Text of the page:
India’s external affairs minister abruptly canceled a meeting with senior members of Congress this week after U.S. lawmakers refused demands to exclude a congresswoman who has criticized the Indian government’s policies in Kashmir, said congressional aides familiar with the matter.
The decision demonstrates India’s sensitivity over the Kashmir issue as Prime Minister Narendra Modi defends moving in troops, imposing curfews and cutting off mobile phone and Internet access in India’s only majority-Muslim state.
During his visit to Washington this week, External Affairs Minister Subrahmanyam Jaishankar was to meet the chairman of the House Foreign Affairs Committee, Rep. Eliot Engel, D-N.Y., the committee’s top Republican, Rep. Michael McCaul, Texas, and others, including Rep. Pramila Jayapal, D-Wash.
Indian officials told the committee that Jaishankar would not meet with the lawmakers if the group included Jayapal, who is sponsoring a resolution urging India to lift communications restrictions, restore Internet access and preserve religious freedom. Engel refused, and the Indians pulled out, Jayapal told The Washington Post.
“This only furthers the idea that the Indian government isn’t willing to listen to any dissent at all,” she said. “The seriousness of this moment should’ve been a reason for a conversation, not dictating who’s in the meeting, which seems very petty.”
The Indian Embassy in Washington did not respond to a request for comment.
Tensions in Kashmir, over which India and Pakistan have fought for decades, spiked in the summer when Modi revoked a special status granting autonomy to the region.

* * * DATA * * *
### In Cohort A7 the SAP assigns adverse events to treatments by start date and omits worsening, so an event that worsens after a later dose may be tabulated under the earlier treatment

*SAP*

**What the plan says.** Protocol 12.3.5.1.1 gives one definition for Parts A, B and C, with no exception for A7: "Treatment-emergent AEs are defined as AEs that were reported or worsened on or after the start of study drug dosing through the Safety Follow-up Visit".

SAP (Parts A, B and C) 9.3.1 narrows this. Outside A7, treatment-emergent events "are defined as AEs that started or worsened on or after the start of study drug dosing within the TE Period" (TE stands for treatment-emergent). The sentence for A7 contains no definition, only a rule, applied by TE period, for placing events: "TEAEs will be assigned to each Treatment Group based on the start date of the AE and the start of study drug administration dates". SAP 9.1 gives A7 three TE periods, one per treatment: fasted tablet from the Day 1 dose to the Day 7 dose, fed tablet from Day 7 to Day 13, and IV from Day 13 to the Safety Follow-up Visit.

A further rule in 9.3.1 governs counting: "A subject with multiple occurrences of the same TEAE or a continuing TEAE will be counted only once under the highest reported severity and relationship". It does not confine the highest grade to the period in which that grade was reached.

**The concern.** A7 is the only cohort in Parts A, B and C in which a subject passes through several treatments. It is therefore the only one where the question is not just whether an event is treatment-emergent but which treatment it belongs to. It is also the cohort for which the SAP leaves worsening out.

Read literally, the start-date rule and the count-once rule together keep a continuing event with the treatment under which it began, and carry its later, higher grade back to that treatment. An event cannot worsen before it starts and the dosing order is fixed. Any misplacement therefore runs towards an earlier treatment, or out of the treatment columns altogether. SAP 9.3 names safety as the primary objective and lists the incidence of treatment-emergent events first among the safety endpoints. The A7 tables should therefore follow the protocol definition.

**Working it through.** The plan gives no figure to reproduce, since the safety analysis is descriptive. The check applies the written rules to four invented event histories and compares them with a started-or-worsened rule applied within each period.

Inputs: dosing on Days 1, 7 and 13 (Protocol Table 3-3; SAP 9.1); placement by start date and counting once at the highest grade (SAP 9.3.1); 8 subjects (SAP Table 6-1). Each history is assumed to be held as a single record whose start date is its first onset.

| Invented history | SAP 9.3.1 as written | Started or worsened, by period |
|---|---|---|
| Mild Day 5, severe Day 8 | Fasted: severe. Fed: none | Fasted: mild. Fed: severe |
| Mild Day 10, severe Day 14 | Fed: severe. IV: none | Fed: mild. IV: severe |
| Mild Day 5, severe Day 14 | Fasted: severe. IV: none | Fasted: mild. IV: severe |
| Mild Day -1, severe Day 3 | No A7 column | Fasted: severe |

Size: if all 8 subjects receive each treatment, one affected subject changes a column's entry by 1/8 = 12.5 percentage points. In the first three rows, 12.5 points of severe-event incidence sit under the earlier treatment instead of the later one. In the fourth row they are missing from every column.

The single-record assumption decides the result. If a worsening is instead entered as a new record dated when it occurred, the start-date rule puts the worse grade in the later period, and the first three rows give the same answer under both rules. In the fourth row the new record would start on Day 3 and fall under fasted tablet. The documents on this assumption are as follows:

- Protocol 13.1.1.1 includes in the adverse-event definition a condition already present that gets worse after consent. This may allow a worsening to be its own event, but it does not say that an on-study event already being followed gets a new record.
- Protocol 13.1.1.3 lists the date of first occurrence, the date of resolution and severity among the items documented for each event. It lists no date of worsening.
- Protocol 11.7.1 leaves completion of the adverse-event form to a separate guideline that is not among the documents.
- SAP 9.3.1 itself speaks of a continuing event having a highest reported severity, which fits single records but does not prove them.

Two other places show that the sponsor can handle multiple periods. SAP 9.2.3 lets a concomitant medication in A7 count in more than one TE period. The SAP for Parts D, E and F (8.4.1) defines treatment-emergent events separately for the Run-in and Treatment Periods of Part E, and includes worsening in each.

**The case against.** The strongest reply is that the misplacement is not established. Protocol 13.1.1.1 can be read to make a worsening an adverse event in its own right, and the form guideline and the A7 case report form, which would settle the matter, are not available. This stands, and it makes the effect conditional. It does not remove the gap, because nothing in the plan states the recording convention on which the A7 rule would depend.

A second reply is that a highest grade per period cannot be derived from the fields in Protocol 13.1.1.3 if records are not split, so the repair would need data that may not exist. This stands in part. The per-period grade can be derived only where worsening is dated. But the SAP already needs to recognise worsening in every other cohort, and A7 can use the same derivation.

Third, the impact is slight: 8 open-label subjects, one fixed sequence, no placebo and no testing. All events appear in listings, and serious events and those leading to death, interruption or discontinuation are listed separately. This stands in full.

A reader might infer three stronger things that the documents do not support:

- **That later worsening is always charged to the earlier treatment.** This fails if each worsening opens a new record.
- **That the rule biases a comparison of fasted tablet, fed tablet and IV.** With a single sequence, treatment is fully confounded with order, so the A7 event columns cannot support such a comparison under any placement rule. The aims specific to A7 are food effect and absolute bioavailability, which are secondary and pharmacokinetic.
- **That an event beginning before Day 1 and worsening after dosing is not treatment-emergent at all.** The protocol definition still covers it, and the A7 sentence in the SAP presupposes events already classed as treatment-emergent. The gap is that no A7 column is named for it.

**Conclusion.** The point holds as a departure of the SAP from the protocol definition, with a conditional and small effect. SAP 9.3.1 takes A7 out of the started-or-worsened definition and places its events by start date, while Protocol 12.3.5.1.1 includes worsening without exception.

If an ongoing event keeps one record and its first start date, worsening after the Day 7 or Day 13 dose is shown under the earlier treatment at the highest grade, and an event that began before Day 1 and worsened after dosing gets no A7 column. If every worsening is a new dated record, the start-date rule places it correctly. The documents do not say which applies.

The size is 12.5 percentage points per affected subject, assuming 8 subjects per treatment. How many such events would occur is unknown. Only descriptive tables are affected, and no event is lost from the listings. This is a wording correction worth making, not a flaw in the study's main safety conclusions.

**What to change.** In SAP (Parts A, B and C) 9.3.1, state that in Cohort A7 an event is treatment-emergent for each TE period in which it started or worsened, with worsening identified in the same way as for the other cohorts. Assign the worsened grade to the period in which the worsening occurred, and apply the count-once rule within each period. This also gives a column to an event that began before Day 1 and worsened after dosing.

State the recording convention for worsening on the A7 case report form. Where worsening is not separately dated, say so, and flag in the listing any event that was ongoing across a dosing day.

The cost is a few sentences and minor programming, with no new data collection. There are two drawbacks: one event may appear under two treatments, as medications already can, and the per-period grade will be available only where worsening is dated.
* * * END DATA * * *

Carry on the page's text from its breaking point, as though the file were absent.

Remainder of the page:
The Internet shutdown entered its 134th day on Monday, making it the longest shutdown of its kind imposed in a democracy, according to the Internet advocacy group Access Now.
Modi’s government has defended the restrictions on security grounds.
Jaishankar’s decision to cancel the meeting surprised analysts, who said it cuts against his reputation as a skilled statesman in times of turmoil.
“It’s a missed opportunity,” said Ashley Tellis, an India scholar at the Carnegie Endowment for International Peace. “Minister Jaishankar is incredibly thoughtful and articulate – and not engaging with Congress, which has traditionally been a bastion of strong support for India, is shortsighted.”
Jaishankar’s trip to Washington comes as protests have spread across India over the Citizenship Amendment Act, a law passed last week that prevents undocumented Muslims from neighboring countries from seeking Indian citizenship.
Secretary of State Mike Pompeo, who met with Jaishankar on Wednesday, declined to weigh in on the citizenship law. He has made the promotion of religious freedom a centerpiece of his tenure as the United States’ top diplomat.
“We care deeply and always will about protecting minorities, protecting religious rights everywhere,” Pompeo said at a news conference.
A senior State Department official declined to say whether the citizenship law came up during discussions involving Pompeo, Jaishankar and India’s defense minister.
At the same news conference, Jaishankar defended the citizenship law as a “measure which is designed to address the needs of religious minorities from certain countries.”
Jayapal says the citizenship law “adds a whole level of complexity to India as a secular democracy – one of the great prides of the country.”
She said she had planned to advance her resolution on Kashmir this week but was urged to wait until after meeting with Jaishankar. Now she plans to renew her push for the resolution in January.
“My constituents care about the human rights situation, thousands of peopled detained without charges, and a communication crackdown that makes daily life more difficult,” she said. “It has been extremely brutal for families in Kashmir.”